Google Earth and the nation state: Sovereignty in the age of new media

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This article analyzes the nature of sovereignty in a globalizing world and the role new media entities play within it. It studies a protracted engagement between Google and nation states on the ability of the newly launched software Google Earth to zoom in on classified locations. Reading this tussle as an engagement between an older form of sovereignty and a newer one, this article argues that new media entities such as Google represent a new modality of power, increasingly making inroads into the Westphalian nation-state system. This new mode of power operates by presenting itself as ‘centerless’ thus claiming to operate in the interests of the larger global good. Given their architecture as a ‘distributed network’ they are increasingly difficult to regulate, thus making their challenge hard to counter. Interrogating their claim of having no interests of their own, this article argues that digital networks continue to reify older hierarchies within the global order even as they claim to erase those very hierarchies.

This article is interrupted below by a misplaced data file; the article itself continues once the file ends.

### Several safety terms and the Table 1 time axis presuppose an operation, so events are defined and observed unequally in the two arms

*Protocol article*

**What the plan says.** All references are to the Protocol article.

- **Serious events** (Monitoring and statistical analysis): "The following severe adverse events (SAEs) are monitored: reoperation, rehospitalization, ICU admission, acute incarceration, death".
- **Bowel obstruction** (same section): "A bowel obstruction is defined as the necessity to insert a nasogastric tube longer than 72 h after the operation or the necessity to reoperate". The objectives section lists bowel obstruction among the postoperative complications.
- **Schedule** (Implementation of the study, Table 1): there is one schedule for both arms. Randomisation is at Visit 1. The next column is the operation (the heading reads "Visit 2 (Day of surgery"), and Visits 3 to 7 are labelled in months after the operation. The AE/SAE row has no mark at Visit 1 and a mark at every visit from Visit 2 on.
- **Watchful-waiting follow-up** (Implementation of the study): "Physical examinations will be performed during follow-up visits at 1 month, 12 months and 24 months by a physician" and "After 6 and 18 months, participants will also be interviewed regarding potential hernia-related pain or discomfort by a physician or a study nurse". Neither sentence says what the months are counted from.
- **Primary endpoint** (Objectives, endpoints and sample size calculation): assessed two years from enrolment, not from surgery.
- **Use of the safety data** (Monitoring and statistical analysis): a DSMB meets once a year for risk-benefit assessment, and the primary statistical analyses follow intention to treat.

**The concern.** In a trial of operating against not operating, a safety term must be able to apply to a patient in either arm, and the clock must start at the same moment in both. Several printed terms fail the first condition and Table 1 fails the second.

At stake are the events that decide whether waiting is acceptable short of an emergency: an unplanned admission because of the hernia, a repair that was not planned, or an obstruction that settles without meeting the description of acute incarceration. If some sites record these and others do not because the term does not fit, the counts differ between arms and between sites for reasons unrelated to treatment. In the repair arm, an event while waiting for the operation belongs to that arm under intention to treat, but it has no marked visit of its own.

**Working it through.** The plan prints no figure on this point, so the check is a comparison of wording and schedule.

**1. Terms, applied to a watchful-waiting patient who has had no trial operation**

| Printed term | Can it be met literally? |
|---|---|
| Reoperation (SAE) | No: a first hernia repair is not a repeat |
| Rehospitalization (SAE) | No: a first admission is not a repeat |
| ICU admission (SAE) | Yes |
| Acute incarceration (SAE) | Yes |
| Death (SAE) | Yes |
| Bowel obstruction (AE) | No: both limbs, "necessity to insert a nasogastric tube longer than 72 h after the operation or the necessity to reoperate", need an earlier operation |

SAGE Publications